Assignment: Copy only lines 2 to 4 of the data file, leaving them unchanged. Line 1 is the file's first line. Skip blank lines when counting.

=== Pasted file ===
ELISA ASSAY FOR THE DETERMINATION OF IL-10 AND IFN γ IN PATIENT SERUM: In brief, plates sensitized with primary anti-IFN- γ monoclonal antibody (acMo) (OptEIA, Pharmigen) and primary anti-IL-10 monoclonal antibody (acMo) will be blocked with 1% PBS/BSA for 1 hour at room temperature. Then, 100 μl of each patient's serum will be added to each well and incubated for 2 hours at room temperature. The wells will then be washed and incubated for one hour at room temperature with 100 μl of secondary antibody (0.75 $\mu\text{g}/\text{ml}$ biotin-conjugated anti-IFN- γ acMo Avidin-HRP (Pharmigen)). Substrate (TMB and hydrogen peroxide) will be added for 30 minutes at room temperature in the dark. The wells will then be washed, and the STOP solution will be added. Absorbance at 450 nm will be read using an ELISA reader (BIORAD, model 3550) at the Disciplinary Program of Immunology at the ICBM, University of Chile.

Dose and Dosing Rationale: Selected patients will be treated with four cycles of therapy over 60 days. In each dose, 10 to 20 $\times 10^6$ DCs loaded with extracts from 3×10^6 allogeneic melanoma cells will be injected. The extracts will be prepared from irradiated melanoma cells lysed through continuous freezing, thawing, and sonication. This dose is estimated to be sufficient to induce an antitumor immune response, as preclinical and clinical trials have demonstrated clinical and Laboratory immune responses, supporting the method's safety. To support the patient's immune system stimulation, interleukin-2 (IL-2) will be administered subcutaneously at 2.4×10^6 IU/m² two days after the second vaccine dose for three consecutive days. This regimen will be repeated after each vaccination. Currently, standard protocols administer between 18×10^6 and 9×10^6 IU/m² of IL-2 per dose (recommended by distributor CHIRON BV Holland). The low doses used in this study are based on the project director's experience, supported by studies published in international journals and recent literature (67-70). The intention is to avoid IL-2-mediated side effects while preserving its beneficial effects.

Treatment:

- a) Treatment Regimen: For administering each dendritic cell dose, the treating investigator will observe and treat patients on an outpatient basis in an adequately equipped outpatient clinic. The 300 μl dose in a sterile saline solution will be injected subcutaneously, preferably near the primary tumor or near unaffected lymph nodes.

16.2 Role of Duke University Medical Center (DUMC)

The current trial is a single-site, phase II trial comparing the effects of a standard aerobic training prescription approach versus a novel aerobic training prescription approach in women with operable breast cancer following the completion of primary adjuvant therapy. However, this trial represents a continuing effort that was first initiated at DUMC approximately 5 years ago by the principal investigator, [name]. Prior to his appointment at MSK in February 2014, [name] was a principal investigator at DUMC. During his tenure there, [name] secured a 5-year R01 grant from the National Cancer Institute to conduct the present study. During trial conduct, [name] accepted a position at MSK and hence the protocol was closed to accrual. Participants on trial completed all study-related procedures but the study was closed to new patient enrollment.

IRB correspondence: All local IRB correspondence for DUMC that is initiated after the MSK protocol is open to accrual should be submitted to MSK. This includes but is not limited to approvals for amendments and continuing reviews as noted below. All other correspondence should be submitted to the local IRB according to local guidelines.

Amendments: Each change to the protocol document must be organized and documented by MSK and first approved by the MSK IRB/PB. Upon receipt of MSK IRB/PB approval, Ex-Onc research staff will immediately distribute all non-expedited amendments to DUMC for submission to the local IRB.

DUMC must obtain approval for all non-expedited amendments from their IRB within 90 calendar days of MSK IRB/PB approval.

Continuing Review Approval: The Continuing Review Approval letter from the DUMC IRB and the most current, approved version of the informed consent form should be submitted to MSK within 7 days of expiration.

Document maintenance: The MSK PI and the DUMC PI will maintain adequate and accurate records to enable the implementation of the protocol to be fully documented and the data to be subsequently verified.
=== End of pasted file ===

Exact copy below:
Dose and Dosing Rationale: Selected patients will be treated with four cycles of therapy over 60 days. In each dose, 10 to 20 $\times 10^6$ DCs loaded with extracts from 3×10^6 allogeneic melanoma cells will be injected. The extracts will be prepared from irradiated melanoma cells lysed through continuous freezing, thawing, and sonication. This dose is estimated to be sufficient to induce an antitumor immune response, as preclinical and clinical trials have demonstrated clinical and Laboratory immune responses, supporting the method's safety. To support the patient's immune system stimulation, interleukin-2 (IL-2) will be administered subcutaneously at 2.4×10^6 IU/m² two days after the second vaccine dose for three consecutive days. This regimen will be repeated after each vaccination. Currently, standard protocols administer between 18×10^6 and 9×10^6 IU/m² of IL-2 per dose (recommended by distributor CHIRON BV Holland). The low doses used in this study are based on the project director's experience, supported by studies published in international journals and recent literature (67-70). The intention is to avoid IL-2-mediated side effects while preserving its beneficial effects.

Treatment:

- a) Treatment Regimen: For administering each dendritic cell dose, the treating investigator will observe and treat patients on an outpatient basis in an adequately equipped outpatient clinic. The 300 μl dose in a sterile saline solution will be injected subcutaneously, preferably near the primary tumor or near unaffected lymph nodes.